More Thoughts on Meaningful Work

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Part 2: Mindset Gives Meaning

According to Amy Wrzesniewski, a Yale University researcher, meaningful work is a result of mindset, not in the job title or position.  She found that a person is happier if he or she sees their work as a “calling” – not just a job. And the meaning is perceived by the person, not by the actual work.

To make the shift from seeing your work as just work to seeing it as a calling, here are steps you can practice.

  1. Check Your Attitude

    Growing up, my mother used to tell us kids that we needed an “Attitude Adjustment.” This was her way of saying that she didn’t like our complaining or moaning about whatever she asked us to do. As an adult, I agree.Our brains have a negativity bias, which means “even when of equal intensity, things of a more negative nature have a greater effect on one’s psychological state and processes than neutral or positive things.” Simply put, our brain searches for and holds onto whatever is not right, not going well, hurts, pains, or scares us. This is an instinct that helped us stay alive for a long time and now it’s making us miserable.Despite this bias, it IS possible to teach our brain to create more pathways for things that bring us joy, happiness and are positive and fulfilling.Start by being aware of negative self-talk, or the stories you are telling yourself that don’t serve you. By building this awareness, you can then choose a different story to believe. Write down and tell yourself daily (even multiple times a day) the new positive story or belief you want. If you are struggling with writing a new story, ask a friend to help.It’s ok if you don’t believe the new story entirely at first. If you tell yourself the new belief, your brain will start looking for information to support it. It takes time.Another practice is to savor the positive. Often, we brush past the good stuff so fast we hardly notice it and later find it difficult to remember. So, when something good happens (regardless of how small), stop, take it in and be present to it. Feel it in your body and make it last as long as possible. This helps the brain create more space for the good stuff and build those pathways (the good kind).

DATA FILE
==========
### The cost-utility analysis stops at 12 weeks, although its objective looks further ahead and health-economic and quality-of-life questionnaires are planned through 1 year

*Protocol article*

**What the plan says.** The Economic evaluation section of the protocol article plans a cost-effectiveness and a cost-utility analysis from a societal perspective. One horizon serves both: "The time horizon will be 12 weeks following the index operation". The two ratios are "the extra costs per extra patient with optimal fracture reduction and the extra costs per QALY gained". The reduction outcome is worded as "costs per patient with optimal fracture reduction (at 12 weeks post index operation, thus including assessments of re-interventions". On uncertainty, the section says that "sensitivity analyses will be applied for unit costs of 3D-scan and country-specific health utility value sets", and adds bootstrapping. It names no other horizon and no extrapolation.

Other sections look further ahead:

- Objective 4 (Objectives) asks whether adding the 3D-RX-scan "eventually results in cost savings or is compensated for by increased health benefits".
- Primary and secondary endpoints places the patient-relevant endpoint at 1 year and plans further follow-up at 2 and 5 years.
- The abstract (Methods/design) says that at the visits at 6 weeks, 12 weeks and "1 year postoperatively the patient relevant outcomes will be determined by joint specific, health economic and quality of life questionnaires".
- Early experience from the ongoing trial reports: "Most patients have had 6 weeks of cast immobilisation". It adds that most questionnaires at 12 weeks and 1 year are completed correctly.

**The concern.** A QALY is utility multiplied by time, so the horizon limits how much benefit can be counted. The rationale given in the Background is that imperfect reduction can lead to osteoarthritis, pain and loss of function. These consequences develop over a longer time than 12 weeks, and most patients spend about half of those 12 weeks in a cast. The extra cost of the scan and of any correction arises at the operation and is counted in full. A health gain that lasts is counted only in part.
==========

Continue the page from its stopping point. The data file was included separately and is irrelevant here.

If you’re still struggling with the belief that “other jobs can be seen as a calling, but not mine,” then I highly recommend the book Mindset by Carol Dweck.

  2. Connect to the Big Picture

    Wrzesniewski suggests that making the shift in attitude towards seeing your work as a calling starts with seeing how your work connects to the bigger picture (she explains in detail here). The gist of her recommendation is that you need to reframe how you see your work so that it has a greater emphasis on service and craftsmanship.Do you know how your specific job connects to the bigger picture? Do you know that your part is just as important as all the other parts?Adam Grant, the author of Give and Take, explains, “At the heart of meaningful work is the belief that your job makes other people’s lives better. When that belief gets shaken, ask, ‘Who would be worse off if my job didn’t exist?’ The names you generate are the reason your work matters.”

If you want to feel your job has more meaning, then you need to connect the dots to what you do and how it offers service to others and gives you an opportunity to make an impact.

I’ll use how I do this in my own work as an example.

I coach high-achieving women so they can mentally and emotionally thrive at work. I could see this as just a job (not a calling) that anyone could do.

  • I could buy into the belief that I don’t offer anything special to the women I help and that any coach can fill my place.
  • I could listen to the story that my coaching only helps a few people and that they likely forget most of what we do in a coaching session anyway.

(Wow, it felt horrible just writing that.)

The other option is to see my work as a calling.

  • I can recognize that my combined experience and skills create a unique voice and approach that impacts my coaching clients and helps them thrive at work, both mentally and emotionally.
  • I can choose to believe that coaching allows me to go deeper with my own growth and development in order to master my craft.
  • I can find fulfillment in the fact that I am privileged to be trusted by women who are high-achieving influencers in their world, and that by them thriving, they can have a positive impact on their families, friends, co-workers, and teams. The things we discover in a coaching session are just the beginning – my clients are continuing to learn and grow between sessions and will continue long after we stop working together. I’m teaching them to coach themselves and others, which expands my coach influence beyond just one person. And that coaching has the power to shift how we think, learn, develop and create, making the world a better place.

(That felt much better…I think I just inspired myself in the process of writing that.)

Meaningful work is all about choosing to see your work as part of a bigger picture and ensuring the bigger picture has meaning to you.

Stay tuned for Part 3: Wrapping It Up – Reflections on Meaningful Work

Do you need help making a mindset shift to see your work differently? Do you need help figuring out your strengths and knowing where to spend your energy? Did you just realize you need to change your jobs and the thought terrifies you? If so, I’m here for you. Connect with me to schedule a complimentary Strategy Session.